Colorado approves institution of new osteopathic medical school

The University of Northern Colorado (UNC) has the greenlight to create a college of osteopathic medicine to help support the state’s health care expansion plans. Governor Jared Polis signed Senate Bill 56 on Thursday which unanimously passed in both chambers with overwhelming bipartisan support. Under the new law, UNC can establish its medical degree program in osteopathy, a branch of primary care that focuses on a holistic approach to treating patients.

 

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Colorado’s population has grown 14% over the last decade, making it one of the fastest growing states in the country. The pandemic prompted many older workers, including physicians, to retire earlier. A recent study calculated Colorado would have a shortfall of 2,424 physicians by 2030 if trends continued at their current trajectories.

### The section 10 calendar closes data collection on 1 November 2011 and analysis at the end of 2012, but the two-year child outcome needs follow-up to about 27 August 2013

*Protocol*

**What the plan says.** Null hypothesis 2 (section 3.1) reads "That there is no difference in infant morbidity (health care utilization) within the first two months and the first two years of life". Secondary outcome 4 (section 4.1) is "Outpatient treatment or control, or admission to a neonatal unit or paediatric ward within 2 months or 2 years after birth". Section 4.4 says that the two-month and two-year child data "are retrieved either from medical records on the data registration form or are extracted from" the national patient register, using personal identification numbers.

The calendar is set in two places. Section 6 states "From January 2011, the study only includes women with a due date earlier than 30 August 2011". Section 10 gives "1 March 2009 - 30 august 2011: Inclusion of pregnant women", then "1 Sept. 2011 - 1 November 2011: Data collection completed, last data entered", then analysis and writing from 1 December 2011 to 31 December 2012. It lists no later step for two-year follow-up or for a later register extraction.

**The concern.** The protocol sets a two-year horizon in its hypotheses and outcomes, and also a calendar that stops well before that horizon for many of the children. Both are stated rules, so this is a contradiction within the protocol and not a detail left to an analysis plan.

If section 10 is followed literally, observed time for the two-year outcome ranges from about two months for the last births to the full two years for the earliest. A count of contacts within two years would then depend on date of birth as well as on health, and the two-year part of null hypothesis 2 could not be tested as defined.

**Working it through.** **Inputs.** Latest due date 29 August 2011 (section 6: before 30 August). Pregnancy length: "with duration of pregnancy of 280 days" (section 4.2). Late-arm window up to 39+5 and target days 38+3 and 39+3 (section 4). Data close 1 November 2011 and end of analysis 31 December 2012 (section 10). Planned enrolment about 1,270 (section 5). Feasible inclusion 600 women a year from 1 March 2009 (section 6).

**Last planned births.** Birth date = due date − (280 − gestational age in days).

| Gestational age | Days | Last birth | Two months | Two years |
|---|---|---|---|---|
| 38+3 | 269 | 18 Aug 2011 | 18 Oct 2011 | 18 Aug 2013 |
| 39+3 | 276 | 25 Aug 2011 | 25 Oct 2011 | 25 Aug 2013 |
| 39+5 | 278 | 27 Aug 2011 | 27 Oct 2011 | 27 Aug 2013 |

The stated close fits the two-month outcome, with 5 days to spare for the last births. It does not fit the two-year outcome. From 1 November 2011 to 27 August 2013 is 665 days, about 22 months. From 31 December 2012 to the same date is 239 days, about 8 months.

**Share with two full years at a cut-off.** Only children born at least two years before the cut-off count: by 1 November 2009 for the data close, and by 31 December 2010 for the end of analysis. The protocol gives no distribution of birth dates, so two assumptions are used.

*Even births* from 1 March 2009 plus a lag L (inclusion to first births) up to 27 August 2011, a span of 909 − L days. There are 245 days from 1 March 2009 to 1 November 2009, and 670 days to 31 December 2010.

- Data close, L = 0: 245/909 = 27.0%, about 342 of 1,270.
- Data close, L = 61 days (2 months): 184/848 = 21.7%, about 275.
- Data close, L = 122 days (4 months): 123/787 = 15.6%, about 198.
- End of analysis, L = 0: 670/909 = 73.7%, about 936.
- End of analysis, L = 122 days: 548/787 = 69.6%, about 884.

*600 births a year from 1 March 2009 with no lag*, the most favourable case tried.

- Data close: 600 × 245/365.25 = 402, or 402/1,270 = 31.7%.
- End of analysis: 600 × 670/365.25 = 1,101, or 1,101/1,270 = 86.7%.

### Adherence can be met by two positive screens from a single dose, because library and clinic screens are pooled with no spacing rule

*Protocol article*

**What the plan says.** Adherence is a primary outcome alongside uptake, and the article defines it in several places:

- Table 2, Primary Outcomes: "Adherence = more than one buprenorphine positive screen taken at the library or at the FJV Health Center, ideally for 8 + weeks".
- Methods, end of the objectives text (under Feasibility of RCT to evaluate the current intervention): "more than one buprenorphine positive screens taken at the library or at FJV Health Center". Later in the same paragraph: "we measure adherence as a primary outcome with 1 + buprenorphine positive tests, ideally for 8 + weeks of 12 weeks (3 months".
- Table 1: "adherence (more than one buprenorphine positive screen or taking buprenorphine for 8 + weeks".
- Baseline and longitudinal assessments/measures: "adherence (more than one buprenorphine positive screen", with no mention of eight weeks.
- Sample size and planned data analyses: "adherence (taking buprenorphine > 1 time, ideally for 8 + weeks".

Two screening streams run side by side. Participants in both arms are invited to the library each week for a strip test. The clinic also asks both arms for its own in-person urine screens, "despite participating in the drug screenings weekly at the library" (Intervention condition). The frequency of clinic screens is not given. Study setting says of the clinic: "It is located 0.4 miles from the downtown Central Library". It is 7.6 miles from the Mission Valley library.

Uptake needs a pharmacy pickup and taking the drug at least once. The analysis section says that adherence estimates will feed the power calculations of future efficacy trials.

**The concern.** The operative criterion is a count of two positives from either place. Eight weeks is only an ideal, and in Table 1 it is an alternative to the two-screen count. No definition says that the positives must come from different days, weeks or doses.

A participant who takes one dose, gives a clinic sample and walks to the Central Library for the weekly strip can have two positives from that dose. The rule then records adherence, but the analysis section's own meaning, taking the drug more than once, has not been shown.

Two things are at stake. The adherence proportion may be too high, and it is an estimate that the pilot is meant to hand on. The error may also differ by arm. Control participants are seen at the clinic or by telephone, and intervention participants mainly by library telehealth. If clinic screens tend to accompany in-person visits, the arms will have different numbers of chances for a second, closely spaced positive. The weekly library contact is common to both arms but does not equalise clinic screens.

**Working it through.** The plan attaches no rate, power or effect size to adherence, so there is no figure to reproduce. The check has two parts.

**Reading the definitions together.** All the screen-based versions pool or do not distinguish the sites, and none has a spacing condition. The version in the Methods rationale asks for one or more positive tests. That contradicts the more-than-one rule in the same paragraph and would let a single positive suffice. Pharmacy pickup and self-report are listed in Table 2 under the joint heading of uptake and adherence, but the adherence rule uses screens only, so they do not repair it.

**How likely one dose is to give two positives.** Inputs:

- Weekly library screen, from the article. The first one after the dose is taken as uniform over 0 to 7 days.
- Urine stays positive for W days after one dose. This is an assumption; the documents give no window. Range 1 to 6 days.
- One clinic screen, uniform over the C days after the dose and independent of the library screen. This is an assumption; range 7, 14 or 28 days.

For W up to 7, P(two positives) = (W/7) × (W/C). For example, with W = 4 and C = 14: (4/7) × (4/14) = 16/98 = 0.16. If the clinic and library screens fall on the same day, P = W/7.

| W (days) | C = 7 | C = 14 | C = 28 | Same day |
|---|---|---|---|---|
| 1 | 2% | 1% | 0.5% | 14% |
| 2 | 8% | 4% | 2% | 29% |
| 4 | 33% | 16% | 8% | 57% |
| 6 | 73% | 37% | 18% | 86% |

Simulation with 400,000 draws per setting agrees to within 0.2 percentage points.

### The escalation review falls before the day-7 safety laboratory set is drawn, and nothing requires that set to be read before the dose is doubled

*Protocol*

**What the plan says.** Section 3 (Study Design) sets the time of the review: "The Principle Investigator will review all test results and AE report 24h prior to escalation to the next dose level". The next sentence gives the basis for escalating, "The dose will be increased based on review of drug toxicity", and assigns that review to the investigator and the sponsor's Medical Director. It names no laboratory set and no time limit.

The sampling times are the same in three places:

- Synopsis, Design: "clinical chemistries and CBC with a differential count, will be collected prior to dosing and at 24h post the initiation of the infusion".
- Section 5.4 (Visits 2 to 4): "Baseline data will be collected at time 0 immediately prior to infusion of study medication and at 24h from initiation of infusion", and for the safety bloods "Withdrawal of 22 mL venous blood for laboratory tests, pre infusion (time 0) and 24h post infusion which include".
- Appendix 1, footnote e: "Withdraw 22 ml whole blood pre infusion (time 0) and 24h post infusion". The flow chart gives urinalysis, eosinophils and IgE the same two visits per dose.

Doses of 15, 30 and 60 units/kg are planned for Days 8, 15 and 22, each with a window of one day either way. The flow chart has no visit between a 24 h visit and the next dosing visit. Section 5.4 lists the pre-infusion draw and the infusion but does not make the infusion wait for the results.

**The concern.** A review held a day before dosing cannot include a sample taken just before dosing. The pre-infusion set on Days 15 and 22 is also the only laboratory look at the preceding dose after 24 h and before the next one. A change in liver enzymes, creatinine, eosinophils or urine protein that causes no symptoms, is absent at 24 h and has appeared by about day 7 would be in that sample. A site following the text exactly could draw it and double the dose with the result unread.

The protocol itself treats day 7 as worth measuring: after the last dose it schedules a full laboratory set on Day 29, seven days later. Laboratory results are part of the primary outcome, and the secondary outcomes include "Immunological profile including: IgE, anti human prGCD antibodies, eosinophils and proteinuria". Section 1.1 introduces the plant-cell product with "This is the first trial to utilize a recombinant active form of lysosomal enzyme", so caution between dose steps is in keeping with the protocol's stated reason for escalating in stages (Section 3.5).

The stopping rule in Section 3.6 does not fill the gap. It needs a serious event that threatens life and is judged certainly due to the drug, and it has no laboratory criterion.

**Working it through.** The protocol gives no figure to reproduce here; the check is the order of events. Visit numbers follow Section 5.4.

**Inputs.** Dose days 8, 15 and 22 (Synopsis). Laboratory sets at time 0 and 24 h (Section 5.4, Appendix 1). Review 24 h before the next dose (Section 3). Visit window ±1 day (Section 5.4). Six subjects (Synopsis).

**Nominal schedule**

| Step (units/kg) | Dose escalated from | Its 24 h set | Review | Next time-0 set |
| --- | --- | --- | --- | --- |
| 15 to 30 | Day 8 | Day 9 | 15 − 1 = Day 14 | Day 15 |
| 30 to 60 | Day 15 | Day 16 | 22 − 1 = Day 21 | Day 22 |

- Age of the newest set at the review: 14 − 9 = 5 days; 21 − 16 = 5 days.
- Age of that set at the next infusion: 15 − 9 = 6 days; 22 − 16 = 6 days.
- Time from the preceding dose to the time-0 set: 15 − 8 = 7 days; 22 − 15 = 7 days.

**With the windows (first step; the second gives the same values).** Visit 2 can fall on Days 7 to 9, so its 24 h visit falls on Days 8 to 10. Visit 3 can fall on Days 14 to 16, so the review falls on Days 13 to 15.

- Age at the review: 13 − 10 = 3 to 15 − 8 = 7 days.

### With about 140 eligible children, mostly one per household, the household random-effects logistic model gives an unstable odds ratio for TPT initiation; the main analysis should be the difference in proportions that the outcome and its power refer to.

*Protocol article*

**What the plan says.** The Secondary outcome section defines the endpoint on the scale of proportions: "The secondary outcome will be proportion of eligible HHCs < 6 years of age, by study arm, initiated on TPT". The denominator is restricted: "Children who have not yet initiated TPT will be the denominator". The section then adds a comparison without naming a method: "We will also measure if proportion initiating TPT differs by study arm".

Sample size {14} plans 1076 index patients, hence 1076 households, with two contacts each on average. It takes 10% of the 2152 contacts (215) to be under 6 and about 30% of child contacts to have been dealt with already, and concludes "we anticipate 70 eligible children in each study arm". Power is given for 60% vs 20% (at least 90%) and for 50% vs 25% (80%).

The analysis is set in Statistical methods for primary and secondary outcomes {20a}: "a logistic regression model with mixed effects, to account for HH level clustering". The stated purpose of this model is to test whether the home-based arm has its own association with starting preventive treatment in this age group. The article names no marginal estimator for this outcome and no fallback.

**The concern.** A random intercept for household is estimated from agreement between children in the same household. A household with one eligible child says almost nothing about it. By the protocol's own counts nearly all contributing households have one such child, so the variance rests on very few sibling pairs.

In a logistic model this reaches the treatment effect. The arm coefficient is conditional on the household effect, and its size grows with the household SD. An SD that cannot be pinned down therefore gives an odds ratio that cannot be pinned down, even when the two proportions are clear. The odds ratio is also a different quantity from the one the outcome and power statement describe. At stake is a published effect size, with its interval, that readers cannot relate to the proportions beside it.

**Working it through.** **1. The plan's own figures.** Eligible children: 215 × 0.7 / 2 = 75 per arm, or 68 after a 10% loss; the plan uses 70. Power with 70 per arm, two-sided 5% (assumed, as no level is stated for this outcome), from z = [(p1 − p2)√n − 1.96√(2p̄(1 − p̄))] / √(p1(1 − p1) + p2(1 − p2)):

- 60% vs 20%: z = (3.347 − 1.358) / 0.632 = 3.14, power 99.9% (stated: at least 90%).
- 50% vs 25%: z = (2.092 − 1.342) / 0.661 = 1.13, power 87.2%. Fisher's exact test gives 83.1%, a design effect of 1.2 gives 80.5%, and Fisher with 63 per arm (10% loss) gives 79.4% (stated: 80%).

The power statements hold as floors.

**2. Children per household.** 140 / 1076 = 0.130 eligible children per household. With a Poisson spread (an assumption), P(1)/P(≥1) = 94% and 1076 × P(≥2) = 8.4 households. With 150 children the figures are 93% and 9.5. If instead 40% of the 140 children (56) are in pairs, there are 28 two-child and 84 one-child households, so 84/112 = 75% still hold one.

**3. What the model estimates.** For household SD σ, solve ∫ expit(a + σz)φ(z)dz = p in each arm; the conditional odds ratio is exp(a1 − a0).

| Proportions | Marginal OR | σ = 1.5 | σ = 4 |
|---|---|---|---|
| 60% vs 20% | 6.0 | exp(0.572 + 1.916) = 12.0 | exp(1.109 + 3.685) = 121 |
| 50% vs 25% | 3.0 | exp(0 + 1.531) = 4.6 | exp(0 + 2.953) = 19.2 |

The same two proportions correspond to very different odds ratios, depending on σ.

Officials are hoping the UNC program and others being similarly developed across the state will improve accessibility and health outcomes over time.

“I am grateful that our community, state legislators and Governor Polis share in our belief that more healthcare professionals in Colorado are needed and that a new medical college at UNC would go a long way in addressing the physician shortage that exists,” said Andy Feinstein, UNC president.

Graduates from the program would be designated as Doctors of Osteopathic Medicine (D.O.s), distinct from traditional allopathic medicine where physicians receive an M.D. and treat symptoms and diseases using drugs, radiation, or surgery. In practical terms, the D.O. and the M.D. share the same medical rights and privileges to practice. However, osteopathic physicians focus on overall patient wellness with a holistic hands-on approach to care that emphasizes disease and injury prevention.

UNC will now move forward with appointing the founding dean, developing program curriculum, completing the accreditation process, and securing investment. Administrators are looking to secure $150 million through state and private funding, philanthropy, and partnerships to help establish the college. If all goes according to plan, the school could enroll its first class of 25 students by fall of 2025.